Jay Shipman didn't figure out what he really wanted to do until he was in his mid-30s.
The Jefferson City native, who graduated from Jefferson City High School in 1999, is now working in Los Angeles in the field of animation. Despite always having a love for art, it took him a while to get there.
On Friday afternoon, after school released for winter break, a group of students gathered in the art room at Calvary Lutheran High School to hear from Shipman about the journey that led him to working in animation.
After high school, Shipman went to William Jewell College in Liberty, Missouri, where he double majored in art and communication, plus a lot of political science classes.
"If you can imagine majoring in art and communication, and taking all of your electives in political science, you can see that I was really majoring in indecisiveness," Shipman said. "I had my passion which was art, and I had my other passion which was political communication."
After graduating, Shipman worked briefly for a photographer, then decided to follow his interest in political communication by working as the communications director for the Missouri Association of Counties for eight years.
But he wanted to get back into art.
"When people would ask me how things were going — 'They're going great,' but in my mind there's the word 'but.' What was that 'but?' I found out that 'but' was doodles on the sides of my notes at board meetings," Shipman said.
After that, he worked for a voice-over company and started getting into performances with the Little Theatre of Jefferson City.
One day, after emailing a former professor about his role as Mercutio in "Romeo and Juliet," the professor responded with a quote from Victorian-era author George Eliot, which changed everything for Shipman:
"It's never too late to be what you might have been."
Shortly after, Shipman had an epiphany as he was driving to visit some friends.
"In my mind was, 'What combines acting, writing and art?' Animation," Shipman said. "That was the day I knew it. It hit."
He decided to pursue a graduate degree in animation. The only problem?
"Building the (school) application was great, because guess what? I hadn't animated anything before," Shipman admitted to the students. "But I realized, what's animation but moving pictures?"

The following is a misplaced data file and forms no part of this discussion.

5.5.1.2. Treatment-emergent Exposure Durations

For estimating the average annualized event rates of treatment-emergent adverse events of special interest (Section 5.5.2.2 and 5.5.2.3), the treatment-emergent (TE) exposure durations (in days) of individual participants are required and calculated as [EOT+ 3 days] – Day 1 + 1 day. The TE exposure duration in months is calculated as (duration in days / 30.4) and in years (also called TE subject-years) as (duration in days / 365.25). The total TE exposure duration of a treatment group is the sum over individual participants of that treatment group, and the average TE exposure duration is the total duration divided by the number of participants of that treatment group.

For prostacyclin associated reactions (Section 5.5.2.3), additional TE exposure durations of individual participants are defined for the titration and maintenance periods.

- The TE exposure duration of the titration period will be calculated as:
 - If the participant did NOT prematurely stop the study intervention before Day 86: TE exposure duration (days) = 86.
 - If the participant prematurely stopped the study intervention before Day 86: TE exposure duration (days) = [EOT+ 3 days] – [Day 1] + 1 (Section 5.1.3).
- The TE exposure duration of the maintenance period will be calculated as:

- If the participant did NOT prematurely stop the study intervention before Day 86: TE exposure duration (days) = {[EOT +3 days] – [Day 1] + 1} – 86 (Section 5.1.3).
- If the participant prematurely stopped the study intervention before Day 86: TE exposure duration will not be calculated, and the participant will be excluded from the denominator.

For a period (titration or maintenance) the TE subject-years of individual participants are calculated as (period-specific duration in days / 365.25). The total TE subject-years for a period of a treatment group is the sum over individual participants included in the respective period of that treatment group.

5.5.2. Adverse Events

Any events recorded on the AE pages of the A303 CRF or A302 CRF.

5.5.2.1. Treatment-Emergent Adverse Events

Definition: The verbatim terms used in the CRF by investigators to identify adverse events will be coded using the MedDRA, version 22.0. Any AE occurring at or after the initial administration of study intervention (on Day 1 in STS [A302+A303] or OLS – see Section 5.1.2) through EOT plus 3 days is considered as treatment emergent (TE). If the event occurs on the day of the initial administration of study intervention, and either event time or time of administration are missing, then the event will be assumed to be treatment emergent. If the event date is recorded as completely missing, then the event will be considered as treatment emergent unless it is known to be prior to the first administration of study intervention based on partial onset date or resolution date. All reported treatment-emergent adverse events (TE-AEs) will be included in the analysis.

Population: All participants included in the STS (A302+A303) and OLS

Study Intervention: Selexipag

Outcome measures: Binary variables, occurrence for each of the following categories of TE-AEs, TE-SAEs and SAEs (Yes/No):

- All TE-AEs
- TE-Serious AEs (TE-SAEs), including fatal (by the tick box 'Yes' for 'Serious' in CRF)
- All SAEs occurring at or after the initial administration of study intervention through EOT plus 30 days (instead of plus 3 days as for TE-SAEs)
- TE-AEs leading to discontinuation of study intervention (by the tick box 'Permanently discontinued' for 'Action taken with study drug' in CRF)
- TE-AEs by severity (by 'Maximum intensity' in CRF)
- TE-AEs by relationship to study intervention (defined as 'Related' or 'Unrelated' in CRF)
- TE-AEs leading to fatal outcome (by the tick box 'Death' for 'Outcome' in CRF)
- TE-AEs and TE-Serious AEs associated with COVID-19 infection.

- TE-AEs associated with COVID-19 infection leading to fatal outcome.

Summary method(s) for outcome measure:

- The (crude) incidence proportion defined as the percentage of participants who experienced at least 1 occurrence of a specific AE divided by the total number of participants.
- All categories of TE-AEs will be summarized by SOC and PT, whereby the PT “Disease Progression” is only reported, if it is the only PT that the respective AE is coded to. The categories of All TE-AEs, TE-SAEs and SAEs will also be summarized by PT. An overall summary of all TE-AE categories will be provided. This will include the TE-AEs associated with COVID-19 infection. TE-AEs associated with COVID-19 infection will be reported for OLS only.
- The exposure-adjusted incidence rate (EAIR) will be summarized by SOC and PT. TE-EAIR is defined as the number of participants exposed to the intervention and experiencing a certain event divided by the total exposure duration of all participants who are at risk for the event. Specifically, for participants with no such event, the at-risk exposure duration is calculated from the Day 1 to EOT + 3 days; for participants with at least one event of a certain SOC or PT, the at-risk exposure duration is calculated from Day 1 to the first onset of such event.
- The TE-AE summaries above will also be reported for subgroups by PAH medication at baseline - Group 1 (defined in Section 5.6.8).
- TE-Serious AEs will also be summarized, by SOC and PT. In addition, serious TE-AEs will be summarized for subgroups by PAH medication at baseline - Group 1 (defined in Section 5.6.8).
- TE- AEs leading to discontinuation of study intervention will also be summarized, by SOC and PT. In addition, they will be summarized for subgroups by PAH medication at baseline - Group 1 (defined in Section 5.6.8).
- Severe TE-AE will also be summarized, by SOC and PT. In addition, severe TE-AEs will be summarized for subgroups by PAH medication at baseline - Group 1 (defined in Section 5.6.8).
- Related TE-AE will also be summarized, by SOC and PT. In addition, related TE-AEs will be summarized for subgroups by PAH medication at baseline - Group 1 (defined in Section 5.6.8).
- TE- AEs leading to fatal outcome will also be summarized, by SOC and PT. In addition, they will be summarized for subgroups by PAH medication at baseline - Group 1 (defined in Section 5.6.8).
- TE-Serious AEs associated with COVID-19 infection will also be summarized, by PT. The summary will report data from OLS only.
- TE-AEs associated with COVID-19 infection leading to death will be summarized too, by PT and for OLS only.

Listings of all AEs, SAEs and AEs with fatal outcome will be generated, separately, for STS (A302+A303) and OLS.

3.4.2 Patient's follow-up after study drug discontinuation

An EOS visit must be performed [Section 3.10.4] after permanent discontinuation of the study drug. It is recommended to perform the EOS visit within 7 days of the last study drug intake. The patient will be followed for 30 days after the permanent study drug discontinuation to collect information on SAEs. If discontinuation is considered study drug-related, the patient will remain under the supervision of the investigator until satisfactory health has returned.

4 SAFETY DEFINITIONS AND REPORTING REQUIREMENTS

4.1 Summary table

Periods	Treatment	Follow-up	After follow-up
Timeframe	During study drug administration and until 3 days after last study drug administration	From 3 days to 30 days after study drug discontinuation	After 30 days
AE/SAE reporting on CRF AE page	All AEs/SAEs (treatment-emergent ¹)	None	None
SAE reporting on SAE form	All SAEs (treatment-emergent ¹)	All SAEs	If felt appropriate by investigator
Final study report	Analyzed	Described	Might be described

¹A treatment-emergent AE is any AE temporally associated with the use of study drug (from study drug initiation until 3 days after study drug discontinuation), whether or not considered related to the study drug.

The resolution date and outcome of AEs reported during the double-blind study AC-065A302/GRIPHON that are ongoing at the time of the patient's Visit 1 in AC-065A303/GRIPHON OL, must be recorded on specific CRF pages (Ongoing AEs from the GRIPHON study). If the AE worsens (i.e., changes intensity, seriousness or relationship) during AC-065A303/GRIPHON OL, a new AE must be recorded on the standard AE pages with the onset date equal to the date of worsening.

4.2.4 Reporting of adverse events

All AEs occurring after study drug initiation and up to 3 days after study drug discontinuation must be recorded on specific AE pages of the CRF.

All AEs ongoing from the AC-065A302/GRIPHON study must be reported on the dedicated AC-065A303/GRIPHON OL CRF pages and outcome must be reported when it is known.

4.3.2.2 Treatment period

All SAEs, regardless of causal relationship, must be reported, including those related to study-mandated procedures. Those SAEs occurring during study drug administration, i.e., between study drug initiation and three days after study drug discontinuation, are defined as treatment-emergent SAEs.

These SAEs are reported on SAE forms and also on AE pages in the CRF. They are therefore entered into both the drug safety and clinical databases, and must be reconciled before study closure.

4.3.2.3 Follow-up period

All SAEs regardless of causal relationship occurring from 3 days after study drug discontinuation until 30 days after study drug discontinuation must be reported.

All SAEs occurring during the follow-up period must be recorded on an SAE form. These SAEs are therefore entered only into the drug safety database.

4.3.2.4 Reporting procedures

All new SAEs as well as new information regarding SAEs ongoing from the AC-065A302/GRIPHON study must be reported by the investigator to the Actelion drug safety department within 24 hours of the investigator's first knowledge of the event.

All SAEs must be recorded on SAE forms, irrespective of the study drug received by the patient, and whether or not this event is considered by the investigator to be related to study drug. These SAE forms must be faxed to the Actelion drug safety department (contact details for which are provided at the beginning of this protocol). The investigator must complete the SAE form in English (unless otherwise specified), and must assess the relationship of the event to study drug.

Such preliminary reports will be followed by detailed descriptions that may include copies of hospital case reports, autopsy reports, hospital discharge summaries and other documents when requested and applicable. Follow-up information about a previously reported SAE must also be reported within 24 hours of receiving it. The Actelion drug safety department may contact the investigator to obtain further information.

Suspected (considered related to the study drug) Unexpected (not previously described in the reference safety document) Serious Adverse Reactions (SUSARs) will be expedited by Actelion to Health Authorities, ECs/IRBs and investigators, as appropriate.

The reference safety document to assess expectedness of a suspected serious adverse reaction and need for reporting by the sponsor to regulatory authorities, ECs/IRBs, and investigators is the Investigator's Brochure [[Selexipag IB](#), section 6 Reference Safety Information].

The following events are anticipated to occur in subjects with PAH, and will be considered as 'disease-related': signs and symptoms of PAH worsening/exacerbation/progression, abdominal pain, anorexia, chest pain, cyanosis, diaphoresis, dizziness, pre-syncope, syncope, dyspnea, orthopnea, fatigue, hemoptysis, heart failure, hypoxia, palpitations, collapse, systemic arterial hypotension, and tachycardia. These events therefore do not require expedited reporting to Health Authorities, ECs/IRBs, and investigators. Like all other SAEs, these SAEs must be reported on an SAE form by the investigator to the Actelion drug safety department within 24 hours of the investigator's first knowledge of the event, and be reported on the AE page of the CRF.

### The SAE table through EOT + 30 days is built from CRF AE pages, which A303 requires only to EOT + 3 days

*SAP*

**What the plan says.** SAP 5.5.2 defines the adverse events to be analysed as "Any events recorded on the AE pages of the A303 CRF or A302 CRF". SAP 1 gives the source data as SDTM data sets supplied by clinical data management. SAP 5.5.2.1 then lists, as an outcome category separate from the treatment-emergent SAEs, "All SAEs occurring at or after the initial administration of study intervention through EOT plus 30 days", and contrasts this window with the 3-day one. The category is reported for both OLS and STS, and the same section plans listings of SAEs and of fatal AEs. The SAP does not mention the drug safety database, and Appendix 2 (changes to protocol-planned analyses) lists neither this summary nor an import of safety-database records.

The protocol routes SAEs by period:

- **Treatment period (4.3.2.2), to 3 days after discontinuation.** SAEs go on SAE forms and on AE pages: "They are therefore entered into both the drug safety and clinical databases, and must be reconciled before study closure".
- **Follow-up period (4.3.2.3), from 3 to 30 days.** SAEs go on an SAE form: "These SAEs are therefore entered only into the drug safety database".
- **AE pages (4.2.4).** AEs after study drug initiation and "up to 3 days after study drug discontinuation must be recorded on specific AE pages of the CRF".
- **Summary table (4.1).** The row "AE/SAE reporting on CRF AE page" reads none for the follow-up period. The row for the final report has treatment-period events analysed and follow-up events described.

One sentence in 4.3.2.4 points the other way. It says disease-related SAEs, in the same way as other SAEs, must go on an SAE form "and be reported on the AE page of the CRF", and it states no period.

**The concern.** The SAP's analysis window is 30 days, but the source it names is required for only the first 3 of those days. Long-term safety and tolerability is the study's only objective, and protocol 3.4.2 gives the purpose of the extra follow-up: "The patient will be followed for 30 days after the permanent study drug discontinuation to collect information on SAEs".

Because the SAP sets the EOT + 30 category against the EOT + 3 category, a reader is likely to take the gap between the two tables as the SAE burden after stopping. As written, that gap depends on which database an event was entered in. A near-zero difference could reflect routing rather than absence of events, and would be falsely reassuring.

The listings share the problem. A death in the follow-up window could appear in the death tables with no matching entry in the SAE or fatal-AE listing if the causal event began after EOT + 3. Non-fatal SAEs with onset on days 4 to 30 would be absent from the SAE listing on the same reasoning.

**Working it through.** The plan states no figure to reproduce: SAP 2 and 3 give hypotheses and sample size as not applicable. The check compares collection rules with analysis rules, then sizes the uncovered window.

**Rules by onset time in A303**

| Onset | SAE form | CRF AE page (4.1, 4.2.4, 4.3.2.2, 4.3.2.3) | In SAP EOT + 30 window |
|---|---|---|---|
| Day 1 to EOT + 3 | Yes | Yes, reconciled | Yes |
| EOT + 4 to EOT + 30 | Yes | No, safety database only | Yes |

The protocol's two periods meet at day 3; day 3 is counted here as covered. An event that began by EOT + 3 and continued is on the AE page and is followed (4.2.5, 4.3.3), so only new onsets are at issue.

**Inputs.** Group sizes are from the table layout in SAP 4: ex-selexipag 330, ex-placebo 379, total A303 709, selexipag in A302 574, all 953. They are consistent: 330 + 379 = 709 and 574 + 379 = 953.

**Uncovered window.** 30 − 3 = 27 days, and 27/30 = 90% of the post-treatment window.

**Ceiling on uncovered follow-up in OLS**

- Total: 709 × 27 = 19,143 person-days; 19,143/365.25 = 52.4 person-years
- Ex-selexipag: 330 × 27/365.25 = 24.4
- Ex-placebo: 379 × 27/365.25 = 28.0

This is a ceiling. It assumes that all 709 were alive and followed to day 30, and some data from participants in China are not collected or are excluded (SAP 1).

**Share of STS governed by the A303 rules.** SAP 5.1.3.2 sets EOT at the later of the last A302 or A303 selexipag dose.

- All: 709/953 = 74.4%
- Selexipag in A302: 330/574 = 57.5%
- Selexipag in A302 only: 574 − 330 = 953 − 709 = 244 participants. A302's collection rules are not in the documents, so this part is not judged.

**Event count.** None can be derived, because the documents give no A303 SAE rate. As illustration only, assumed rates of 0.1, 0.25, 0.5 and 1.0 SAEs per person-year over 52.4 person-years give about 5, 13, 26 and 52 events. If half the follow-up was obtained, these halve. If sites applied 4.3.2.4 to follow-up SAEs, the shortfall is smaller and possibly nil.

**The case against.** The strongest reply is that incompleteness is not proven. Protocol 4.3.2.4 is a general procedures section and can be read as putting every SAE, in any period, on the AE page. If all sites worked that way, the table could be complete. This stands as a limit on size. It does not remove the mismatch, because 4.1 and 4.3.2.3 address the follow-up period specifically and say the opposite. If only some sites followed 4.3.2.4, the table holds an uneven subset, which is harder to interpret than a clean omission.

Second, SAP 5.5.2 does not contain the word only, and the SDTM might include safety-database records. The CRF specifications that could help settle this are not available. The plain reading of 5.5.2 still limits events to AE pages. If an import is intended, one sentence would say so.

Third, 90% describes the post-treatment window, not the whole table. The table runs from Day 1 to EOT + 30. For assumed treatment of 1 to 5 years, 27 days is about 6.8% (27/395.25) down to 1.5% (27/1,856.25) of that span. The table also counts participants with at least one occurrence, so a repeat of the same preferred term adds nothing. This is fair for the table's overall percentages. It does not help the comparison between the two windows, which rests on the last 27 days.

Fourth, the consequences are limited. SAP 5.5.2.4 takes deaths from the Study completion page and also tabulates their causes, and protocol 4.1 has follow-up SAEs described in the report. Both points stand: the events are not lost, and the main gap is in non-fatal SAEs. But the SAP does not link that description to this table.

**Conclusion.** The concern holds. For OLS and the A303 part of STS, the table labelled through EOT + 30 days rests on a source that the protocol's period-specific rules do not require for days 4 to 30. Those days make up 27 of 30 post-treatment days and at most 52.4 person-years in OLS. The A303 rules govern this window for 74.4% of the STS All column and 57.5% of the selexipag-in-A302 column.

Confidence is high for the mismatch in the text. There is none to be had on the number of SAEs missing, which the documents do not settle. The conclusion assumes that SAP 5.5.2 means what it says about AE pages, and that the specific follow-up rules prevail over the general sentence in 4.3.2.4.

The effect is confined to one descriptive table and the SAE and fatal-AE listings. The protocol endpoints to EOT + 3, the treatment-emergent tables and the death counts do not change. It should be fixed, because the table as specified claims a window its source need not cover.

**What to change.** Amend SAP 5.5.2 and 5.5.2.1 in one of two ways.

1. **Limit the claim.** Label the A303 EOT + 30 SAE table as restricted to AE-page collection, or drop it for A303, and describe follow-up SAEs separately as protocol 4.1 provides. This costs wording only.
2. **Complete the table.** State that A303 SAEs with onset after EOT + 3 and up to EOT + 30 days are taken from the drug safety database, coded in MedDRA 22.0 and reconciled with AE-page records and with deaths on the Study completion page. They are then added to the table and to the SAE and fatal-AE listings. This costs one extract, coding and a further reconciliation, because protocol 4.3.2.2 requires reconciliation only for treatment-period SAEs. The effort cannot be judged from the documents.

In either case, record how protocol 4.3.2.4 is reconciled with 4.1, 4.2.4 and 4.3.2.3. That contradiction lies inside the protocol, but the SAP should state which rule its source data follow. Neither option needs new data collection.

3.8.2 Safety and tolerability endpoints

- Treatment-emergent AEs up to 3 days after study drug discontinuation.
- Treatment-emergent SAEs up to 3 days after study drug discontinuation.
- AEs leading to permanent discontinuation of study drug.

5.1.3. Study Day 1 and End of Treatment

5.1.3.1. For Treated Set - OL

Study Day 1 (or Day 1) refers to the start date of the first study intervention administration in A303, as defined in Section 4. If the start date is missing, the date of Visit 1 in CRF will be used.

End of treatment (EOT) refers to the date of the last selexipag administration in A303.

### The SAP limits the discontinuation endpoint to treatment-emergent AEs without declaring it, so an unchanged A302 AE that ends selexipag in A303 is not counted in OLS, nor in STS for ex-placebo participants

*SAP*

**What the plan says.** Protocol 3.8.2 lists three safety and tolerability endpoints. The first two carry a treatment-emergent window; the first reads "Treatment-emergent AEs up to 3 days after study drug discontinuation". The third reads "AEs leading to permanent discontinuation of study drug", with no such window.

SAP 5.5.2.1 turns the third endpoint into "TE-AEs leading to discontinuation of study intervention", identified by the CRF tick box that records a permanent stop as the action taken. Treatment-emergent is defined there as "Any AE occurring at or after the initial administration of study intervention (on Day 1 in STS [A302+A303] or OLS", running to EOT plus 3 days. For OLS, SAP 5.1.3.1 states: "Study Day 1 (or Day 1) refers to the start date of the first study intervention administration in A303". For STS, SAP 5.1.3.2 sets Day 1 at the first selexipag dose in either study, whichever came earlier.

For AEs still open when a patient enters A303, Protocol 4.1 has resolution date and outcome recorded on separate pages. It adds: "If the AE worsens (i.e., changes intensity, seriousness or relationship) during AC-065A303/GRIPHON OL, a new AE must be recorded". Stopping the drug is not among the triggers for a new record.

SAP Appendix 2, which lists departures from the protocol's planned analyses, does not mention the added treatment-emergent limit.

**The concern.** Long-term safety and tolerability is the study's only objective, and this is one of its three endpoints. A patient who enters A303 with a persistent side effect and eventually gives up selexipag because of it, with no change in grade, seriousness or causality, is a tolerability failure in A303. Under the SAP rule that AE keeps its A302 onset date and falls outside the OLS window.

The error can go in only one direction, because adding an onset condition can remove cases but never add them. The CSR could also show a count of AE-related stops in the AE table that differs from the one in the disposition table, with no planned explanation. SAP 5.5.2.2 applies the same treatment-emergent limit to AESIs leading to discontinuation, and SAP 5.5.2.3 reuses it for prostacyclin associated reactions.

So, Shipman set up a canvas and painted, took a photo, and repeated. Eventually, he had a stop motion film.
"I took the tools that I knew, and I applied it. You don't always have to go into a formal area of education and get a piece of paper," Shipman said.
After applying to several schools, Shipman was accepted into a program he never expected — the animation workshop Master of Fine Arts program at the University of California, Los Angeles.
During his time in the program, Shipman completed a short film each year, which was no small feat. Each second of animation is made up of 12 frames, or 12 individual drawings or photos. A four-minute film took him hours of work each day for almost a year.
"It's very much a marathon, a distance race, when you're doing an animated film on how much time goes into making it, whether it's 3D, or stop motion, or 2D on television," Shipman said.
Most recently, Shipman worked as the puppet coordinator for a holiday-themed film with Chiodo Bros. Productions for the streaming service Netflix, which comes out in late 2020.
His role was to supervise different artists within the puppet department, whether they were making the framed "skeletons" or designing the character's hair.
Phil Jones, the art teacher at Calvary Lutheran High School, said he wanted to bring Shipman to the school because he knows some of his students are interested in careers in animation, and he knew Shipman could talk to them about how to get there.
"I hope they can learn that they can make their dreams in art come true just like he did," Jones said. "I hope that they can learn something about animation that I never had the opportunity to learn when I was in high school.
"I hope, more than anything, that they learn their art can be a passion that they can make a living from in the future."
Jones said he takes the opportunity to get a professional artist in front of his students whenever he can.
"I feel like that's the best kind of experience they can have in high school, is to see that art isn't just something you get to do on an off period in high school, it's something that is a life-long skill," Jones said.
Shipman shared with the students they shouldn't shy away from pursuing a career in the arts if they want.
"If you're thinking about animation or a career in the arts, it is not crazy to think that way," Shipman said. "You don't have to go into a certain field that someone tells you is a 'safe' path to go into. I want to encourage you, if you want to pursue something like that, it is totally within your reach."